The unsolvable problem of Aleppo

What’s happening right now in Aleppo, which is frankly even worse than I made it out to be yesterday, has always been one of the nightmare humanitarian scenarios in terms of how Syria’s civil war might play out. Aleppo was Syria’s largest city before the war and has still been home to somewhere between one and two million people as the war has been going on. The stalemate that was established there early on, with the government controlling western Aleppo and rebels controlling eastern Aleppo, set up a scenario where, at some point, one side or the other would be strong enough to encircle the other half of the city and potentially leave hundreds of thousands of people without access to food, water, medicine, electricity, etc. The hope, then, was that somehow the war would reach some kind of conclusion before that could happen. But here we are, so clearly it didn’t.

The belligerents in Aleppo amazingly keep finding ways to make things even worse. A barrel bomb dropped by one of Bashar al-Assad’s aircraft onto a neighborhood in eastern Aleppo yesterday is believed to have contained chlorine gas–at least three people were reportedly killed and dozens more injured. The use of chlorine as a weapon is of course a violation of international restrictions (to which the Syrian government is now a party) on the use of chemical weapons. It’s long been known that Assad had chlorine gas stockpiles and there have been other suspected chlorine attacks by his forces over the past few years. Those stockpiles were not removed and destroyed along with Assad’s other chemical weapons because chlorine gas, as a “dual use” substance with civilian purposes, is not subject to restrictions the way pure weapons like sarin and mustard gas are.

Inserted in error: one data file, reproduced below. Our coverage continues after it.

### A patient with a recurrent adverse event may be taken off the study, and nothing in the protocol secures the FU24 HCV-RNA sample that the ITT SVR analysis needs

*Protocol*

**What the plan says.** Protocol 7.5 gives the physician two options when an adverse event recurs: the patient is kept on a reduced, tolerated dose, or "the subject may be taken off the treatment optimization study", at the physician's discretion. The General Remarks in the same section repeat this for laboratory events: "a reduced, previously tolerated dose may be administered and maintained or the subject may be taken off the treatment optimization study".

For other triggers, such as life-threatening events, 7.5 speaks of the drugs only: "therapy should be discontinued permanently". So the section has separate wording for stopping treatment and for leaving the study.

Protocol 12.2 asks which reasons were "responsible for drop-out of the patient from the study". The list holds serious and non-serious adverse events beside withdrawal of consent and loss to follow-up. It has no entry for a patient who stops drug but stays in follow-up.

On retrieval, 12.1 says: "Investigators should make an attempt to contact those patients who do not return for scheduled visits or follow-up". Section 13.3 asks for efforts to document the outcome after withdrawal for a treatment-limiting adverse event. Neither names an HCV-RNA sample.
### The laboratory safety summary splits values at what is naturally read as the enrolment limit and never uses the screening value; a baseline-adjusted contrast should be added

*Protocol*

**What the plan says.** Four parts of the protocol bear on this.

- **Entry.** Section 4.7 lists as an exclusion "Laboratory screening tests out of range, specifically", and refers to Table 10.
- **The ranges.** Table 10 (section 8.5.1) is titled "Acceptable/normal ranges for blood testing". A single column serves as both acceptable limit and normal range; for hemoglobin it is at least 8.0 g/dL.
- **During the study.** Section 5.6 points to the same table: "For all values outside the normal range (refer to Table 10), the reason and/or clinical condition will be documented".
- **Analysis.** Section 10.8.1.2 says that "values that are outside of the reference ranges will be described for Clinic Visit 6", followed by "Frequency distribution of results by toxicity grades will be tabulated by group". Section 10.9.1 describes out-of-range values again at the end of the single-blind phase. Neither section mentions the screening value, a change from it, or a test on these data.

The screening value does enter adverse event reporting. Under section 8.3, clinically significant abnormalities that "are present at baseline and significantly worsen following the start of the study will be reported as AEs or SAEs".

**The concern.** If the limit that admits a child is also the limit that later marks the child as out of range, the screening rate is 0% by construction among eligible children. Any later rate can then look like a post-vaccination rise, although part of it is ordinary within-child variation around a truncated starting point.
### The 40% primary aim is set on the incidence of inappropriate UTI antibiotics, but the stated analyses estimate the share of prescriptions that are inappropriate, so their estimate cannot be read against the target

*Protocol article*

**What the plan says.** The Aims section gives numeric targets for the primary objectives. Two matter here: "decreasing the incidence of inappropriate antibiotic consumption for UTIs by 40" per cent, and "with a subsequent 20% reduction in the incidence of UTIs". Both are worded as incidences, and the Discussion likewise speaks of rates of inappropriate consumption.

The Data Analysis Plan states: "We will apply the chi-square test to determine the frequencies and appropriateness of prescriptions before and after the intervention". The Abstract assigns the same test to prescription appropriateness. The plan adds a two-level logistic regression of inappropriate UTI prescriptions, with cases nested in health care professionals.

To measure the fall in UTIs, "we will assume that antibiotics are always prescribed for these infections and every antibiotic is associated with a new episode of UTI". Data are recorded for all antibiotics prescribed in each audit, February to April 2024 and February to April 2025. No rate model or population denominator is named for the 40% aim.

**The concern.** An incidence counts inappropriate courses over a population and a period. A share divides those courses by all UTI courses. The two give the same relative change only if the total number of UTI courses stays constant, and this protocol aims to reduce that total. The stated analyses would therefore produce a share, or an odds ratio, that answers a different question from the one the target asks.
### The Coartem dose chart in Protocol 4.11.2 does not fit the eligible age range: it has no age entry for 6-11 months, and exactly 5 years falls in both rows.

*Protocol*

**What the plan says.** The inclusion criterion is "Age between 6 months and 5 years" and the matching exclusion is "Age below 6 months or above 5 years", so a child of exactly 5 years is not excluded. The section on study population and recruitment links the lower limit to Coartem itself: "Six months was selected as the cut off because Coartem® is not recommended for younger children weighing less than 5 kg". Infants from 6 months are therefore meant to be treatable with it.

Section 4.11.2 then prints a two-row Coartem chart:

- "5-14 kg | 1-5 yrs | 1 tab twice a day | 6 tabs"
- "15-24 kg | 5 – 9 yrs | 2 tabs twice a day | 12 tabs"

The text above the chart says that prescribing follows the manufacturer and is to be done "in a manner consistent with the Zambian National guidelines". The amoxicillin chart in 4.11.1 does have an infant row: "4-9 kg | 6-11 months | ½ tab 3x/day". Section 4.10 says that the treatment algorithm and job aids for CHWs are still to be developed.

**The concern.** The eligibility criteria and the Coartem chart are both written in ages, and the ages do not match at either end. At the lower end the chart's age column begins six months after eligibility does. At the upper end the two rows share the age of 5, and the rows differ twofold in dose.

There are 35 doctors left in eastern Aleppo, give or take. Fifteen of them recently sent a plea to Washington for some kind of relief:

“We do not need tears or sympathy or even prayers: we desperately need a zone free from bombing over eastern Aleppo to stop the attacks, and international action to ensure Aleppo is never besieged again,” the doctors wrote.

The “what” is easy–of course a no-fly zone and some kind of international protection over Aleppo would be welcomed. Anything would be better than the current situation. But the “how” is what nobody can figure out. How do you impose a no-fly zone over the city without widening the war? How do you make Assad ground his air power without having to actually start shooting down his aircraft? What about Russia? It’s one thing for ex-CIA guys to go around talking blithely about “killing Russians” in Syria, but it’s quite another thing to actually do that and then bear the consequences.

It doesn’t even appear to be possible to talk the two sides into a temporary ceasefire; Russia and Assad are still trying to impose their so-inadequate-it-might-as-well-be-nothing “three hours a day” idea, though they couldn’t even stick to that today, and the UN’s suggestion of a 48 hour ceasefire is still dead in the water. Which, of course it is. The thing about any ceasefire is that, in addition to alleviating some of the human suffering caused by the fighting, it also allows the belligerents time to regroup. It’s only when each side needs to regroup more than it needs to prevent the other side from regrouping that you might actually be able to get a ceasefire that holds. Neither side is there right now; the rebels want to keep the momentum they’ve gained over the past several days going, and Assad wants to reverse their gains around Aleppo ASAP.


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